By Greg Illes
Absolutely nobody can tolerate a stinky holding tank. This newsletter and the forums are full of advice on how to eliminate odors, and it’s all for a good cause. Climbing into a stinky RV can just ruin your day.
But what about the methodology? Is it just a case of getting rid of smells? Well, yes and no. There’s a right way and a wrong way, as with so many things in life.
First off, what causes the smell? It’s not the waste in the tanks, it’s actually the bacteria in the waste. Eewww, that’s disgusting. Let’s kill all those nasty bacteria, right? Where’s my can of bacteria poison? Not so fast, pardner. Those bacteria are a natural ecological part of the waste break-down process. Waste must be liquefied in order to be properly distributed through the leach fields and absorbed into the ecosystems downstream from the leach fields. If the waste is not properly broken down, it just solidifies and clumps up. This can be disastrous not only for RV holding tanks but also for dump systems, septic tanks and leach fields. Some states and parks actually prohibit the use of bacterial toxins (usually formaldehydes or derivatives); they are actually carcinogenic as well.
So what’s to be done? “Can’t live with ’em; can’t live without ’em,” as the saying goes. Fortunately, there is a solution — actually many solutions. Providers have come up with a broad selection of environmentally friendly holding tank treatments. Amazingly, these treatments actually encourage the growth of bacteria rather than simply killing them off.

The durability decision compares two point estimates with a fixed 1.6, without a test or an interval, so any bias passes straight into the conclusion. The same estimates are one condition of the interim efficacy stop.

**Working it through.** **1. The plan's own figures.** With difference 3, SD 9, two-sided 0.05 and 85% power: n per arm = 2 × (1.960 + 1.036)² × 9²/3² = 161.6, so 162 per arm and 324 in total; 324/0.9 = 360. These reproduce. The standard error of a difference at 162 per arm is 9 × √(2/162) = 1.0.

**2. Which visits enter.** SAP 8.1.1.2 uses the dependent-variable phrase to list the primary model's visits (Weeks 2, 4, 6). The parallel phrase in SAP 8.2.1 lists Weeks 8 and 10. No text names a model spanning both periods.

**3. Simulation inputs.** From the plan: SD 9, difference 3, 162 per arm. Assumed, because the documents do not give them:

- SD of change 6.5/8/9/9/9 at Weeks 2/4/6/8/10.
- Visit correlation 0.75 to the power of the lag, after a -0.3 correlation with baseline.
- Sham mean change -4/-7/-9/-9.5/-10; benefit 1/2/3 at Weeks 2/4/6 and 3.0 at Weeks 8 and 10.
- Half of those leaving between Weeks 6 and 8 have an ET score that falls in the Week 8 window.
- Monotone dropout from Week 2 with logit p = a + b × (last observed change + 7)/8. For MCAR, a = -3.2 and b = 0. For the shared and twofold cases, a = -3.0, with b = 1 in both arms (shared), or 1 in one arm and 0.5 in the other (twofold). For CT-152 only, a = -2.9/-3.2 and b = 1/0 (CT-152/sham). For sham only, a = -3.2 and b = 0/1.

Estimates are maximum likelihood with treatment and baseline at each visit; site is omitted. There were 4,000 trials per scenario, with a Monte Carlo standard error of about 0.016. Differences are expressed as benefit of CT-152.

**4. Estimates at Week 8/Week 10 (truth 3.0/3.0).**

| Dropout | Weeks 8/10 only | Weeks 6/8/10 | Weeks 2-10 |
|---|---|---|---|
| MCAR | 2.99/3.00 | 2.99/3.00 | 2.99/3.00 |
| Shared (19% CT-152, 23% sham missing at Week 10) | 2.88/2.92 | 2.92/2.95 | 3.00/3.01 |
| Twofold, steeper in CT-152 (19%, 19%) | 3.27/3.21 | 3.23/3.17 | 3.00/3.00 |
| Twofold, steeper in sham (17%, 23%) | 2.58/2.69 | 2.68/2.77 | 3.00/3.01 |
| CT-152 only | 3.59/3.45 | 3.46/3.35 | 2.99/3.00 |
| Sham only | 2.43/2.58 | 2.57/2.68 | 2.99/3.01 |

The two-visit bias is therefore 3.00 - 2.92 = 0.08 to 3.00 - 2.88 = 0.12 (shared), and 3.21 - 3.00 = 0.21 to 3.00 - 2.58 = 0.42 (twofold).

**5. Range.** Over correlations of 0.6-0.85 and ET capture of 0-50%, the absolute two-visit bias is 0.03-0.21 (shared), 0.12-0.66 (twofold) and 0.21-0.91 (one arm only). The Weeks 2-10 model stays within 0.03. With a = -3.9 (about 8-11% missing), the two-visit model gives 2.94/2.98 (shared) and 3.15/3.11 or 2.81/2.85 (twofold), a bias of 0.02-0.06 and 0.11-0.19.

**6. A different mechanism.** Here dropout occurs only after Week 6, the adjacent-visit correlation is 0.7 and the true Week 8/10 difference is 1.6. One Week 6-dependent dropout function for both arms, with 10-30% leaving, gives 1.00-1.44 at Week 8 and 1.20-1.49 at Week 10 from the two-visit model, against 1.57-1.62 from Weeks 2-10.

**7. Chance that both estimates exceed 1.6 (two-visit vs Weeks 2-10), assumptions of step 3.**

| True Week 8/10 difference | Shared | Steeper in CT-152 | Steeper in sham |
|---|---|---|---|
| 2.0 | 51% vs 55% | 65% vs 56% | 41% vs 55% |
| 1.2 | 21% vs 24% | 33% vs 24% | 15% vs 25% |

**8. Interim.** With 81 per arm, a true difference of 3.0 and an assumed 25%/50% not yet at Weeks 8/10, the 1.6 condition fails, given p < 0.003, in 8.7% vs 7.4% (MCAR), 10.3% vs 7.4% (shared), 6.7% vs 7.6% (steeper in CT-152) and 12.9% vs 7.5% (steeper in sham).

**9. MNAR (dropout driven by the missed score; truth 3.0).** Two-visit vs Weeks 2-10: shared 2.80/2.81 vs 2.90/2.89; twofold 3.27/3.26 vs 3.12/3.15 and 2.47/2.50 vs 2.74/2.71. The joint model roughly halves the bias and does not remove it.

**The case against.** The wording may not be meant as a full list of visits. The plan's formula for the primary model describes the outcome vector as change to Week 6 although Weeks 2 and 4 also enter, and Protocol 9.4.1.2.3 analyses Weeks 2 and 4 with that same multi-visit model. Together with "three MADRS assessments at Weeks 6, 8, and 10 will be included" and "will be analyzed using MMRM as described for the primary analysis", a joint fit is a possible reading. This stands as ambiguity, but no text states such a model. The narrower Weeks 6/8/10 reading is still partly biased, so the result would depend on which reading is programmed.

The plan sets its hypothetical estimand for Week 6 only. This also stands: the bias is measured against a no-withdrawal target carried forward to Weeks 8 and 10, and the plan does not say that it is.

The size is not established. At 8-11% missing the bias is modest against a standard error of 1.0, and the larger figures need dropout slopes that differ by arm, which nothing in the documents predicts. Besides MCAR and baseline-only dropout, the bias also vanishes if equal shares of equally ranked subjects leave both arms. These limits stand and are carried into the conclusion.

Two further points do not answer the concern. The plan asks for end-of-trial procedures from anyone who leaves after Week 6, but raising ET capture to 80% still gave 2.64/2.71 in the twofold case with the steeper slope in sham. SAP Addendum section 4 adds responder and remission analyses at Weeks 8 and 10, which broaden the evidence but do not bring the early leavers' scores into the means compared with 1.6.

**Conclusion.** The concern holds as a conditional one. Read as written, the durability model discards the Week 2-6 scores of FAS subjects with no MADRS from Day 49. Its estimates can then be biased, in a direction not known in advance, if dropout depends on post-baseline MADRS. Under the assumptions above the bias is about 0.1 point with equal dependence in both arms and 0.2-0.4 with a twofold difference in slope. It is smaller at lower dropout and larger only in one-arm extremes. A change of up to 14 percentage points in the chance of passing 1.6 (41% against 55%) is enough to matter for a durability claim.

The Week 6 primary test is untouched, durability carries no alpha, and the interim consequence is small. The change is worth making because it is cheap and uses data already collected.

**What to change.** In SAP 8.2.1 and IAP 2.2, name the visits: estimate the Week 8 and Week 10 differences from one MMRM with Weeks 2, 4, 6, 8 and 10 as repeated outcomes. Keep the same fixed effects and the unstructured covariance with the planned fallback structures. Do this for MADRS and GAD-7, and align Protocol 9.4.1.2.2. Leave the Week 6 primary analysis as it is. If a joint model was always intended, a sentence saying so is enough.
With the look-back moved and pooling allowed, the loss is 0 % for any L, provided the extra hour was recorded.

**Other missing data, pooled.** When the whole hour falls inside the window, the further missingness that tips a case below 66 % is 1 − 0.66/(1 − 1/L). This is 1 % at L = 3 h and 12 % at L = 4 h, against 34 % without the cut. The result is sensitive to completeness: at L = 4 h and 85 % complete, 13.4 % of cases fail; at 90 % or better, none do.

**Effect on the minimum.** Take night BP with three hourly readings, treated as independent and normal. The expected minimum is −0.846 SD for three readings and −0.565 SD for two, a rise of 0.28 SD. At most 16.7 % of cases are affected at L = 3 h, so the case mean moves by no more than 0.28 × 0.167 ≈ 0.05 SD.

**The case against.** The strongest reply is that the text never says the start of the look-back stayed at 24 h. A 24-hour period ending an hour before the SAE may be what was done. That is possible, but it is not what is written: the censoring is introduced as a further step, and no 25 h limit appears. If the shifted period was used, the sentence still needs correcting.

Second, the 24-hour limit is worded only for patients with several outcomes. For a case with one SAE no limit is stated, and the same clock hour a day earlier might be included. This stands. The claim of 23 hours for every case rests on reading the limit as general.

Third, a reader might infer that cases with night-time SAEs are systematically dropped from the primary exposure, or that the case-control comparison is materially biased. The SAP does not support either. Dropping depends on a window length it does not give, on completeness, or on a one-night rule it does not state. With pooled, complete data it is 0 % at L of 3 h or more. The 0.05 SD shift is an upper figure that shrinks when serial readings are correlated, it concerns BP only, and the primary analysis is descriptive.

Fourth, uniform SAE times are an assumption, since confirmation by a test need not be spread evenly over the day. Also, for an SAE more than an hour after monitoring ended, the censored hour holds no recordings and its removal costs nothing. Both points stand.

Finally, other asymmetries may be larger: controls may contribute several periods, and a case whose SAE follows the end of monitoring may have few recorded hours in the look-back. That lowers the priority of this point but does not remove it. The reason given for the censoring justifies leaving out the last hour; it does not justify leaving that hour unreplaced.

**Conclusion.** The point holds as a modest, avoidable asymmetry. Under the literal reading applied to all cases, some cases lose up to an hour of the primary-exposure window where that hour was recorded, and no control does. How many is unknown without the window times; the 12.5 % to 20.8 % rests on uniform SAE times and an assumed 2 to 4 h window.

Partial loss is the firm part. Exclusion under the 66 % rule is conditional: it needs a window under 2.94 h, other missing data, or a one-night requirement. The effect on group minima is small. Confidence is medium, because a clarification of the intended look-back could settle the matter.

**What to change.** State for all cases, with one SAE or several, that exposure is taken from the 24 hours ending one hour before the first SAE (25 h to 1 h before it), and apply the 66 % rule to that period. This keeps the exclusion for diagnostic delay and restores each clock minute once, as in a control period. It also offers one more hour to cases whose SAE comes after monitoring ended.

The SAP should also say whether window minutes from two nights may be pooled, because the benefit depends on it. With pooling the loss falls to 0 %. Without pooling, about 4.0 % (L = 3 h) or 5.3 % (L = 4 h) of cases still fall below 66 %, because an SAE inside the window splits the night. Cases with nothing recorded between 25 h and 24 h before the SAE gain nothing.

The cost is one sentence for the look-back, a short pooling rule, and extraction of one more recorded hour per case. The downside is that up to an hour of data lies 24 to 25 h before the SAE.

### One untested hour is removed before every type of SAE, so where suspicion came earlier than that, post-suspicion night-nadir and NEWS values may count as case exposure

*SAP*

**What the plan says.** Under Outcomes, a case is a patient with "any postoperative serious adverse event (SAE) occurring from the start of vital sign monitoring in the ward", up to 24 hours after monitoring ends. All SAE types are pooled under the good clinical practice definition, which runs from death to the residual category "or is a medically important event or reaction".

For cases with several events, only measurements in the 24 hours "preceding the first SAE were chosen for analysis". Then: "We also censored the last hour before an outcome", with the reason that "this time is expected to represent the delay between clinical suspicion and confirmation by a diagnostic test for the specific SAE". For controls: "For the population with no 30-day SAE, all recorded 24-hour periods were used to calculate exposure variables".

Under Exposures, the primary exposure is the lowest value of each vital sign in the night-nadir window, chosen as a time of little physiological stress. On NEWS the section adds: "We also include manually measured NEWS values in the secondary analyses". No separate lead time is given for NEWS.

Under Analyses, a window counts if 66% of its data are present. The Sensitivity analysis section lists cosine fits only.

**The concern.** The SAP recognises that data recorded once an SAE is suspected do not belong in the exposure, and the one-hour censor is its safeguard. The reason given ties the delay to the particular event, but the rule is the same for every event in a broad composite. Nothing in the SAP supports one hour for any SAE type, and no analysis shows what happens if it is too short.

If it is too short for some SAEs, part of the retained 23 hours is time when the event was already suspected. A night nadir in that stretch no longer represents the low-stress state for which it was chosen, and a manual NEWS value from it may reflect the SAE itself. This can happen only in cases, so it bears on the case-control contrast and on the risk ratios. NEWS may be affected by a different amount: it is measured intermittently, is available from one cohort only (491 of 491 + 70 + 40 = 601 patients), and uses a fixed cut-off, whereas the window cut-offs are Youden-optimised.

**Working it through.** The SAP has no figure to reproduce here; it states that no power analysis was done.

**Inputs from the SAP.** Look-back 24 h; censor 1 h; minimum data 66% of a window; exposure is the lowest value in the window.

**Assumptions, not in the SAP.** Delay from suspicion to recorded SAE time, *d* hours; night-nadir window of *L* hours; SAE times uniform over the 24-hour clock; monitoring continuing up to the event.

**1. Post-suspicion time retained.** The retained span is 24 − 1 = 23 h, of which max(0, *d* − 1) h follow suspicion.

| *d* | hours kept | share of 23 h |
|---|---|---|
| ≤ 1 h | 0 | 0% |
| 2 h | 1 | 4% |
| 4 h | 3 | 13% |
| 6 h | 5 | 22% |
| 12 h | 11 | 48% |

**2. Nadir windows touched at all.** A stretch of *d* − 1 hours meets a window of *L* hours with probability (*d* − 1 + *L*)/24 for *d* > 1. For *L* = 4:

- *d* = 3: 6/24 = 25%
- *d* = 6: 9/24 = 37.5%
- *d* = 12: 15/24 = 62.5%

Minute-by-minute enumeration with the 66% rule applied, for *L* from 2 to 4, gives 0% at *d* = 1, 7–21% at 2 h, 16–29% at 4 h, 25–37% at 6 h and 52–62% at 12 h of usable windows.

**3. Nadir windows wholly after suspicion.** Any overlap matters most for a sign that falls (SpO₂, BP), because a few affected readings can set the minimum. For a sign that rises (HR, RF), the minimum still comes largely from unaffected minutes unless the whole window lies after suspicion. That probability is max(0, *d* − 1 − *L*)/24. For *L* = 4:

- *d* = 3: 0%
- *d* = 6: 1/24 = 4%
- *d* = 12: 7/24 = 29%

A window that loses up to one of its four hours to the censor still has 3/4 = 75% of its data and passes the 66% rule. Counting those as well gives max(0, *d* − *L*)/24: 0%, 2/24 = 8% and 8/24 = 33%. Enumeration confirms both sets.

How does this work? As it turns out, the stink mainly comes from poor conditions for bacterial growth — lack of oxygen, primarily. Probiotic tank treatments change the chemistry to promote healthy bacterial growth, which rapidly and odorlessly liquefies the tank contents. This makes dumping easier, and it sure helps the dump system maintain its essential health and efficiency.
To be sure, the use of formaldehyde-based tank chemicals is very effective against odors — but at too great a cost in terms of downstream adverse effects. Try not to be seduced by the easy solution. If you are using poisonous chemicals now, go through the changeover process and be an eco-friendly RVer. Here’s how to do this.
First, select a chemical that is enzyme or probiotic based. Second, execute a very thorough flushing, perhaps several, on your existing tanks so that any residual poison is flushed out. Even a trace of formaldehyde-based chemical will kill the good bacteria needed for proper eco-friendly operation. (Most people who report poor results with enzyme products have not adequately flushed the old poisons from the system.)
When your tanks are spic-and-span, follow the manufacturer’s recommendations for the new chemical. More is not necessarily better — just use what the instructions say.
We went through this process several years ago and our results are spectacular. We used the Bio-Pak, but there are many products to choose from. We never have an odor problem, even in high temperatures and long intervals between dumps (10 days or more sometimes). And we have the satisfaction of knowing that we are doing no harm, perhaps even some good, to the dump stations and eco-systems along our travels.
photo: Greg Illes